Hashtags: Stop the Insanity!


Several years ago when people started using hashtags on Twitter, one of the problems that rose to the surface was that people weren’t using them well—or enough.  Fashionistas were tweeting about shoes, but the only hashtag they were using in their posts was #shoes. It really would have been effective if they had thought to include tags for the actual brands they were discussing, like #jimmychoo, #louboutin, or even #nike.

Fast-forward several years, and the pendulum has swung violently in the opposite direction. Now that people are also tagging on Instagram, Facebook, and any number of other social platforms, people are going crazy with it:






They key here, people, is TARGETING. Don’t overwhelm your posts with irrelevant hashtags. At best, it makes you look rabid; at worst, you look clueless and unprofessional.


Sometimes when you’re sick. . .

. . .you don’t have to do a blog post that week.

Bulldog with an icepack on head


Your database vs. social media: Who’s the big winner?

Mixed race woman refusing donuts

Facebook! You’ve got 72,000 Likes—congrats! Everyone is reading your posts, adding comments, and enjoying your fabulous corporate brand! Woo-hoo!

But how valuable are your Facebook, Twitter, and Instagram followers, really?

  • Do you know who they are?
  • Are they in your target audience?
  • Can you easily reach them with campaigns if you want to?
  • Are they buying, browsing, or just curious?


The key to success with social media isn’t in the GETTING of the followers; it’s in the CONVERTING of the followers. That guy sitting on his couch in Wisconsin just Liked your page, now what? He’s not going to contribute to your bottom line unless you can target him directly, make a sale, and get him into your database for relationship-building and future marketing purposes.

Think about it: When assigning a value to a company, assessors don’t just look at you sales numbers; they also consider your customer database to be an asset.

And this is where size DOES matter.


Going missing. . .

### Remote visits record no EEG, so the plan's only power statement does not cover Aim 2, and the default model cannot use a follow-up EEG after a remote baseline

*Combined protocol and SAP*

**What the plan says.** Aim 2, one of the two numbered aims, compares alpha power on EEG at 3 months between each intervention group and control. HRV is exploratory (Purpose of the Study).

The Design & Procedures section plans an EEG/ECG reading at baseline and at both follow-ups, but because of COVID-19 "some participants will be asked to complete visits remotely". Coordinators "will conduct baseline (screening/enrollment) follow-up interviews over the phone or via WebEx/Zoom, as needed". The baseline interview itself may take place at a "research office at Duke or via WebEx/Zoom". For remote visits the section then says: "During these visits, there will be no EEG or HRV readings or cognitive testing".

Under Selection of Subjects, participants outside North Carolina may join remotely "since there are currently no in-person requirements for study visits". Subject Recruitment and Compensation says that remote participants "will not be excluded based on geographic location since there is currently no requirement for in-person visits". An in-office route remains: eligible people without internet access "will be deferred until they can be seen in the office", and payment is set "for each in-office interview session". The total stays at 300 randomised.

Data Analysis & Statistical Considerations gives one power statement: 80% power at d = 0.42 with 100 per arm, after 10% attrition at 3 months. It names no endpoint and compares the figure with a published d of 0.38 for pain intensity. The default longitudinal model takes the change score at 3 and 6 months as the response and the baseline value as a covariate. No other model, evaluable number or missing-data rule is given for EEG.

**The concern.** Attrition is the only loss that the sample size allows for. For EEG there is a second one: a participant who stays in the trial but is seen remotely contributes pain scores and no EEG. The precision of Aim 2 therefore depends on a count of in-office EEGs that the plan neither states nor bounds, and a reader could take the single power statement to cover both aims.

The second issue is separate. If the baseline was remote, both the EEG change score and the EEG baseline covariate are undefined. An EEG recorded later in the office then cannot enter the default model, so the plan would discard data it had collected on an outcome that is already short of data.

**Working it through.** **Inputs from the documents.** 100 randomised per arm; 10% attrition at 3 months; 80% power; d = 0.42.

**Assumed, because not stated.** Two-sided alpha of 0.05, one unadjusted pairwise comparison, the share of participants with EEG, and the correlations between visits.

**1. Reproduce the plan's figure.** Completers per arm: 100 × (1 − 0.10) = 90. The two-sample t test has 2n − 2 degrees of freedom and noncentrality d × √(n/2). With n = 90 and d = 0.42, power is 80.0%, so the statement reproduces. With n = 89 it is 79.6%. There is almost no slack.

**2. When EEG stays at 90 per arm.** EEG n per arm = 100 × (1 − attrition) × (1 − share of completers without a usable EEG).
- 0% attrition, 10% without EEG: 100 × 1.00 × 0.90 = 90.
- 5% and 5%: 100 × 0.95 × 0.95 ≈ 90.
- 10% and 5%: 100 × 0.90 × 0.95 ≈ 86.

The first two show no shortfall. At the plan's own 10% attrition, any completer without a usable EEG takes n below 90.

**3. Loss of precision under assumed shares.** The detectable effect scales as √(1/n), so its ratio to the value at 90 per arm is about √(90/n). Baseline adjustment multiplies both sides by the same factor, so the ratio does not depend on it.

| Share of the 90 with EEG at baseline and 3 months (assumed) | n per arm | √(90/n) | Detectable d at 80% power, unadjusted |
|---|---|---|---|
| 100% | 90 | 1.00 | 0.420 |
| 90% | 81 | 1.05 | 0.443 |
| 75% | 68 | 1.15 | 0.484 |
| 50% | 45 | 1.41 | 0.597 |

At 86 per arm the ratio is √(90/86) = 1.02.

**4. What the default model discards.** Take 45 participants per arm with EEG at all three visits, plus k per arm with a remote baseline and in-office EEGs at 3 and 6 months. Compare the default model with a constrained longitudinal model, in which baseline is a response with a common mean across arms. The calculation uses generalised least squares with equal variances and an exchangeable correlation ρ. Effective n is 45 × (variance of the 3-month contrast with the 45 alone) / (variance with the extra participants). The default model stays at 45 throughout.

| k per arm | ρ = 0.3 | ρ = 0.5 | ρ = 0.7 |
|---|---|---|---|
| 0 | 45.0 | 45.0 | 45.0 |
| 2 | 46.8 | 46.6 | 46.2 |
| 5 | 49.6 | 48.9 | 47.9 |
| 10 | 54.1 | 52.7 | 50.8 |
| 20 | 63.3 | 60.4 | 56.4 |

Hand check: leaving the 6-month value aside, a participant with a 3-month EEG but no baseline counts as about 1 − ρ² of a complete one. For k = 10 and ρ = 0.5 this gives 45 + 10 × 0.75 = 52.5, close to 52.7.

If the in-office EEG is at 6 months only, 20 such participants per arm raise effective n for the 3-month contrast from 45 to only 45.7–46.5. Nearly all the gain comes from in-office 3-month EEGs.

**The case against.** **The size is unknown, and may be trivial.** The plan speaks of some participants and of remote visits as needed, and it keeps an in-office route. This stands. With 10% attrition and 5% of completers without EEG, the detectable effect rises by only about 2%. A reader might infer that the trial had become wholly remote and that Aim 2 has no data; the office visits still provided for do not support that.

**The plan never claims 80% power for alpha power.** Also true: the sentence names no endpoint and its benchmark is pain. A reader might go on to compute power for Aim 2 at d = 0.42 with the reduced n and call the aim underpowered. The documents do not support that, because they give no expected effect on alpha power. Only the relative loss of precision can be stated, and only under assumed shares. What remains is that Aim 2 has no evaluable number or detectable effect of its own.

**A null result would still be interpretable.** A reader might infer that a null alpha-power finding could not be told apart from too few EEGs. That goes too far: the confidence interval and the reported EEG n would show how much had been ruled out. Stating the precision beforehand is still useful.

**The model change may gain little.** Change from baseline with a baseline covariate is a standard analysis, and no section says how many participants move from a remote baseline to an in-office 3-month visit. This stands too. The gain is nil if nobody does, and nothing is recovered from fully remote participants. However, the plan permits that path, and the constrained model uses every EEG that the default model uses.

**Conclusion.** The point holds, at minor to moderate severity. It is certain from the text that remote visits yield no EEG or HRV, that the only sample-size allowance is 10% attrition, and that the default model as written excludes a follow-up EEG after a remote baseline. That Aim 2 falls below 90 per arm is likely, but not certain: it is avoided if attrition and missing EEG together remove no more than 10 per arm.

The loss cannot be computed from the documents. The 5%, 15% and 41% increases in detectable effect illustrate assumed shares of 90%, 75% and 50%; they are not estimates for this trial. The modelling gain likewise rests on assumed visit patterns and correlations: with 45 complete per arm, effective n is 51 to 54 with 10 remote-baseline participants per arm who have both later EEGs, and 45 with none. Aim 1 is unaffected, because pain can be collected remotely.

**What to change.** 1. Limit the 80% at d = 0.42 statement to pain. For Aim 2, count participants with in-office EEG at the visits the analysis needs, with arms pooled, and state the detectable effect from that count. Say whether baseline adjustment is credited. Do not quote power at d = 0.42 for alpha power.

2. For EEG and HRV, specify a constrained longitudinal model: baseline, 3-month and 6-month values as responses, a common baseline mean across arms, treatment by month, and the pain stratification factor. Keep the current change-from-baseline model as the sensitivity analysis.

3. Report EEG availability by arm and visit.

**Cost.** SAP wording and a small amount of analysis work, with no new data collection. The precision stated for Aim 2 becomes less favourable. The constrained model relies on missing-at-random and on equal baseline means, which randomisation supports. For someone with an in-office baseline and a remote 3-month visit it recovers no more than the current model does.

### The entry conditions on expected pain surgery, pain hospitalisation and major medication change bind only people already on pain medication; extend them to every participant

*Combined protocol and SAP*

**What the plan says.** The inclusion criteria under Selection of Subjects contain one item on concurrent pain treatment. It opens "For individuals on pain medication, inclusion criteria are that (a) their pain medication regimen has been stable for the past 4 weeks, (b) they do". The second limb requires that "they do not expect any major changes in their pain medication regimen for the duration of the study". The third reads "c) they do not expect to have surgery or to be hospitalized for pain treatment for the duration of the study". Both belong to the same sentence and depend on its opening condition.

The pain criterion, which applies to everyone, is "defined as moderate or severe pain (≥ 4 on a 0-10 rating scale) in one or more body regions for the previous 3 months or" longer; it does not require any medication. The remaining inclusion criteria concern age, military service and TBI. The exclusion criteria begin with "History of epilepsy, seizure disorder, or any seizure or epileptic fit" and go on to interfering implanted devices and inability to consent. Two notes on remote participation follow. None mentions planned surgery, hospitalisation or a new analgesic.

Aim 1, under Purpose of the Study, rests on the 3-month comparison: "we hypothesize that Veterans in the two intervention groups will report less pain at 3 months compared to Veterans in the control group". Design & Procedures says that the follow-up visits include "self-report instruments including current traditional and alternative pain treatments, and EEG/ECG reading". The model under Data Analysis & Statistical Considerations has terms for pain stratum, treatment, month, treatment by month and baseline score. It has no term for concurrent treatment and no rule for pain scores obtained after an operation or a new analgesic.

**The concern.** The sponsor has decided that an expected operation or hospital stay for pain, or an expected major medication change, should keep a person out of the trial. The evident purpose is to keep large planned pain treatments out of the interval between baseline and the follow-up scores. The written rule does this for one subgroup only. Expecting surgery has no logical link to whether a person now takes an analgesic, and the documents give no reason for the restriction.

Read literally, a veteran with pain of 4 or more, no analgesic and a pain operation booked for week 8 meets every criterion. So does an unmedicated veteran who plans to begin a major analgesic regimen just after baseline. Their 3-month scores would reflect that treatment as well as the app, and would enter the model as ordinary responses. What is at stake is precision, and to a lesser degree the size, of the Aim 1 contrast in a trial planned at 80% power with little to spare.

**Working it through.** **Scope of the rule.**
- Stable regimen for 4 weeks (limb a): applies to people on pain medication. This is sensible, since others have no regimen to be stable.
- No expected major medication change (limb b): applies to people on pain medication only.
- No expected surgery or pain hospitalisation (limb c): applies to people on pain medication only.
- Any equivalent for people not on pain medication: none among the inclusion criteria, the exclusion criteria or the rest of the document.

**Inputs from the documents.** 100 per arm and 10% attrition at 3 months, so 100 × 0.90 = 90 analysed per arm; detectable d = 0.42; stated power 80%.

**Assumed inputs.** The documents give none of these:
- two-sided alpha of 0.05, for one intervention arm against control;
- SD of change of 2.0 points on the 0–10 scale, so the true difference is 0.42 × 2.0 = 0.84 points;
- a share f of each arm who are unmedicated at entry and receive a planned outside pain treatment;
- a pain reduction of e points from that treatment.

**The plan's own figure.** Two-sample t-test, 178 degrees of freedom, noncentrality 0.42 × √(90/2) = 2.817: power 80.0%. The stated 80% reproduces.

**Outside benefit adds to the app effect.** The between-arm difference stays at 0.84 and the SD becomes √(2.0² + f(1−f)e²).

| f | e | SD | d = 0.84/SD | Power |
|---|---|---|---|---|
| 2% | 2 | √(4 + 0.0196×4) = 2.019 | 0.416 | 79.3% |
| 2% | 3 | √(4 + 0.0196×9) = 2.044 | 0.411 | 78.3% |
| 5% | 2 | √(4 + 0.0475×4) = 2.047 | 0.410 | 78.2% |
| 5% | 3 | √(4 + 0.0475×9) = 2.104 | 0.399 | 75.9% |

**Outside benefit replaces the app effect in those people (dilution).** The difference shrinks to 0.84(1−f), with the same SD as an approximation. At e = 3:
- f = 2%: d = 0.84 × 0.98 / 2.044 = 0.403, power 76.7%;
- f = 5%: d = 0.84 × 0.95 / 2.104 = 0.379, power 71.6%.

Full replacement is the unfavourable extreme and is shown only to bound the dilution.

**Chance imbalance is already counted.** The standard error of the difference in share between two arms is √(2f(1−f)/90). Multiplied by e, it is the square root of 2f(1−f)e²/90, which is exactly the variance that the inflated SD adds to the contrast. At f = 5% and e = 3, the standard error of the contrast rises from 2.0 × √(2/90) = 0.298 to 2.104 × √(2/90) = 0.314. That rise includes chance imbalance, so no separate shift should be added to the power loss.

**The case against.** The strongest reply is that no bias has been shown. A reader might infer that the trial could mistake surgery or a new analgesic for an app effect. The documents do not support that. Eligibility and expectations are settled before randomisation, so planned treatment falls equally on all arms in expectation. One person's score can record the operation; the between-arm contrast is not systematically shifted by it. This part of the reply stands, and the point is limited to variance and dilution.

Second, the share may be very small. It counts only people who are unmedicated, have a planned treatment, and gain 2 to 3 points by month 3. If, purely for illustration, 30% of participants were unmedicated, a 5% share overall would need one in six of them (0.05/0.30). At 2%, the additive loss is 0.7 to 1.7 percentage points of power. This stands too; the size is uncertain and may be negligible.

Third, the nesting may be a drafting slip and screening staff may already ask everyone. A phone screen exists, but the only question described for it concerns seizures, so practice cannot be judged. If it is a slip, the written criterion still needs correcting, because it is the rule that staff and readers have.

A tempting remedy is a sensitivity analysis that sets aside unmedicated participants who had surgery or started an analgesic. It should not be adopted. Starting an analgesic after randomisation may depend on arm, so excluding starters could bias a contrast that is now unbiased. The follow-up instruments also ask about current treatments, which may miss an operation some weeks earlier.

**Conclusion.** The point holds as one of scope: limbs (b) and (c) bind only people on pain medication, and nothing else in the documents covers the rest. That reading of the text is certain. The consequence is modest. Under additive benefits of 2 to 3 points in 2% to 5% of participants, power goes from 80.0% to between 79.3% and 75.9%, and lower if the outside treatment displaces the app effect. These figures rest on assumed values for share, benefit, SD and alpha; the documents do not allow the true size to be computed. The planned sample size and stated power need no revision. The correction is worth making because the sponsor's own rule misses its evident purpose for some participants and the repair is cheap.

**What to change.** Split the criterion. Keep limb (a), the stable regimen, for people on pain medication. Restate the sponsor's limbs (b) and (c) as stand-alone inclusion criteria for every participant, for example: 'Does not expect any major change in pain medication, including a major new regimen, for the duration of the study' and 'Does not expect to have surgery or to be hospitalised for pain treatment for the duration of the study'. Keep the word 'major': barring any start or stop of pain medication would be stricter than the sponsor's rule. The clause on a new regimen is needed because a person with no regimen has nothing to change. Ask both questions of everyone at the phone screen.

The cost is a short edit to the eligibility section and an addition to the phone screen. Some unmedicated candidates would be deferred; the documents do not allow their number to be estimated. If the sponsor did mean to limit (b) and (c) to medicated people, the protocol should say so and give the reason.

Vacation. Holiday. Mini-break. Getaway. Whatever you call it, I’m taking one next week, and as far as I’m concerned, it’s more than just downtime–it’s an investment in my business.

Whenever I’ve been away from the “day-to-day,” I always come back stronger, smarter, and more creative. My sanity remains intact, and my clients reap the business benefits. The kid stays in the picture, and on her game.

And the snap up top? Yeah, that’s actually where I’m headed. Suck it, winter!


Famous last words

Last sign

Today I want to talk to you about last words. There are a lot of them, including “I now pronounce you man and wife, “Frankly my dear, I don’t give a damn,” and many others.

But in marketing, your last words take on a whole new meaning. They usually involve a call-to-action of some sort, trying to get customers to click, call, subscribe, register, or whatever.

Unfortunately, they often get tossed off with an uninspired “Click here!,” “Hurry, which supplies last!,” or “Spaces are limited–sign up today!”


The husband of an old friend died suddenly and very young earlier this week from a massive heart attack. He must have known what was happening to him, because the last thing he did was look into his wife’s eyes and say, “I love you.” Because they were heartfelt and personal, she will carry those last words with her forever, and they will comfort, inspire, and energize her in the decades to come.

Last words matter.